Through the organized team activities, Dallas Cowboys quarterback Tony Romo has been kept out of competitive drills as well as some individual work as he recovers from December back surgery.
With the Cowboys' minicamp starting Tuesday, Romo will continue down the same road. Romo has said recently he expects to be 100 percent within a few weeks, but that time frame comes after the Cowboys' offseason is over.
Romo has gone through walkthrough drills with the first-team offense and thrown individual routes with wide receivers, running backs and tight ends. He has not taken a snap in 11-on-11 or 7-on-7 drills. He has also sat out of the quarterback's footwork drills as the team attempts to protect him from jarring motions as much as possible.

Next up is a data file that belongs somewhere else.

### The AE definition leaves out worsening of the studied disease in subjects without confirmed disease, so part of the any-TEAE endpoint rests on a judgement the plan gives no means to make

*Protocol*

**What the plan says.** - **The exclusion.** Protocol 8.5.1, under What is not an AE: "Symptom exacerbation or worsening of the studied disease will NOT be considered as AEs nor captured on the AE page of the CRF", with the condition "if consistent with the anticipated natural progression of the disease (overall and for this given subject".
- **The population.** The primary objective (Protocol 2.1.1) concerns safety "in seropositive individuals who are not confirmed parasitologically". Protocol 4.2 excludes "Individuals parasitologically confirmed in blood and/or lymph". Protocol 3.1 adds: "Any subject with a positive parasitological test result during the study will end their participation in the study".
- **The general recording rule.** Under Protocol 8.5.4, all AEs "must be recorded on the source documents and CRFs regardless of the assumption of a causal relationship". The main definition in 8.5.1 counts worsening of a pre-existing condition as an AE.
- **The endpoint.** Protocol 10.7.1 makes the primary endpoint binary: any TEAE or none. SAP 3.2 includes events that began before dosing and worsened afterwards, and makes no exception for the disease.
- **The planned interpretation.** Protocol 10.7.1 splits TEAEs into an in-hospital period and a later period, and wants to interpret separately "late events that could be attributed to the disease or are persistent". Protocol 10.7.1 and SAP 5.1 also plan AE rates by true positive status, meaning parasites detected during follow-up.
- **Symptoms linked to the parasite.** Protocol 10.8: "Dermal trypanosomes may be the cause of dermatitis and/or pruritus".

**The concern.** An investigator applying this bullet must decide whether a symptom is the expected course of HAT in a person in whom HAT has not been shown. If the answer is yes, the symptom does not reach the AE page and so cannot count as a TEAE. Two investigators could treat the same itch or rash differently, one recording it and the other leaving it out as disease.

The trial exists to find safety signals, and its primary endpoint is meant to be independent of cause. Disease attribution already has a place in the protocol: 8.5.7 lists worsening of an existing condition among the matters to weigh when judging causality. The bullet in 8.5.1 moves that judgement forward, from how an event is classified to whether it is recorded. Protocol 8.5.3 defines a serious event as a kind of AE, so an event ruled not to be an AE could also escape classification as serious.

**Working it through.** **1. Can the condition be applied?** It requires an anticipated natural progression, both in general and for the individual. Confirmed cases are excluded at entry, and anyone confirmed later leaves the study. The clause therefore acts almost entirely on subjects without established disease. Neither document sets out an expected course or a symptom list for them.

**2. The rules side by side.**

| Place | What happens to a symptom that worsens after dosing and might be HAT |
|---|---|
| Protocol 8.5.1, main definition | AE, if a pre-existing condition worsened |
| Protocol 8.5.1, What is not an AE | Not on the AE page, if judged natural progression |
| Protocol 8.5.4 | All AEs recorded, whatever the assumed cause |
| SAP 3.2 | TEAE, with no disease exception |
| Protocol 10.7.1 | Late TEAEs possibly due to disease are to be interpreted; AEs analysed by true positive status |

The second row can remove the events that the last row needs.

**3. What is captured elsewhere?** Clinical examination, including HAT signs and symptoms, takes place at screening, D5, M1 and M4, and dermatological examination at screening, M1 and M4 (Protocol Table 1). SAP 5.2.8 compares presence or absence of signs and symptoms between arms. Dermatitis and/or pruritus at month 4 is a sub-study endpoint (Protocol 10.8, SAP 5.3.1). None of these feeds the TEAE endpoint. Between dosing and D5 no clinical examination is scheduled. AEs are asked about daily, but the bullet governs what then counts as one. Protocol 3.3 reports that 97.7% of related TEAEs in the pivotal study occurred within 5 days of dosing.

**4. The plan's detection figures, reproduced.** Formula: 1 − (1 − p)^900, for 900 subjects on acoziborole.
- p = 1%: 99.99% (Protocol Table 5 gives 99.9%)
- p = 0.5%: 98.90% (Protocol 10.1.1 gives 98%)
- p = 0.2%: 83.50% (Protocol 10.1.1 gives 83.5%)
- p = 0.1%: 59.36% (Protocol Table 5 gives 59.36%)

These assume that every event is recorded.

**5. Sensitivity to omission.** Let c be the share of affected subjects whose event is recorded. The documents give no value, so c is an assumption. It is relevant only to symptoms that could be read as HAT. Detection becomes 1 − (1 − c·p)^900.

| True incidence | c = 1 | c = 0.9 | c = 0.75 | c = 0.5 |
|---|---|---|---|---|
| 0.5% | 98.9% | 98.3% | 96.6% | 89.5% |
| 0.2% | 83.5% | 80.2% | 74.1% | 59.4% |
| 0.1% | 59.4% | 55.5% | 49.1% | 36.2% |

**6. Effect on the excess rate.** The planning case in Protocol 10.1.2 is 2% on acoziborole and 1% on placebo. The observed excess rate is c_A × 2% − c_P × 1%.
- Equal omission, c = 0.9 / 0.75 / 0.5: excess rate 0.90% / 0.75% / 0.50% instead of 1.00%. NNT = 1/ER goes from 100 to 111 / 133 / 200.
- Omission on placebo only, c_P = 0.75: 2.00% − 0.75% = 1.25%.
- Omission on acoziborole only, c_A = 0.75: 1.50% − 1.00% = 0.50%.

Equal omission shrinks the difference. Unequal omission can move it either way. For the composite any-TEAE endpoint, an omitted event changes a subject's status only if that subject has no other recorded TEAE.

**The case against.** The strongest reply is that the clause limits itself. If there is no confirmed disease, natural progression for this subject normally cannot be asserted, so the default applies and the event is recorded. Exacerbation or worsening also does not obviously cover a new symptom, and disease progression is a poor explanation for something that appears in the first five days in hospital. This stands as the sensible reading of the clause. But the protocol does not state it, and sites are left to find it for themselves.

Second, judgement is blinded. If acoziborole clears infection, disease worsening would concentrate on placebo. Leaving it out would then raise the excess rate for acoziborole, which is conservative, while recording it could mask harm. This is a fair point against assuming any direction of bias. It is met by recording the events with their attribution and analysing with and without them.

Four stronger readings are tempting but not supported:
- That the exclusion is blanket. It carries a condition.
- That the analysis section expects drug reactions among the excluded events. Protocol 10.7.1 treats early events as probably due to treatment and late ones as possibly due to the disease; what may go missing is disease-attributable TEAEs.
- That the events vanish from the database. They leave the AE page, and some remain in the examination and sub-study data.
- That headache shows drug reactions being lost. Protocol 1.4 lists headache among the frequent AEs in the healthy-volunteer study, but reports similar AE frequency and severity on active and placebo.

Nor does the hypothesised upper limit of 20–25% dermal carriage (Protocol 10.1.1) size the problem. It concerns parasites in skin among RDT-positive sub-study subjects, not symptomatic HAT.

While it's good to hear that Romo expects to be 100 percent soon, he is missing valuable reps in a new offense, and that's a bit concerning. Much has been written about how Romo will thrive under new “Passing Game Coordinator” Scott Linehan. Under Linehan, the Lions threw the ball 62.2% of the time in the last two seasons. Over the same span, the Cowboys threw it 64.3% of the time, so the Cowboys may not be that much more "pass happy" under Linehan, though the number of plays they run could increase, helping the offense as a whole. The Lions have averaged 1,105 plays in the last two seasons, while the Cowboys averaged just 968 plays, so Detroit ran 14% more plays than Dallas over that span. This bodes well for Romo and Co. Hopefully that back holds up.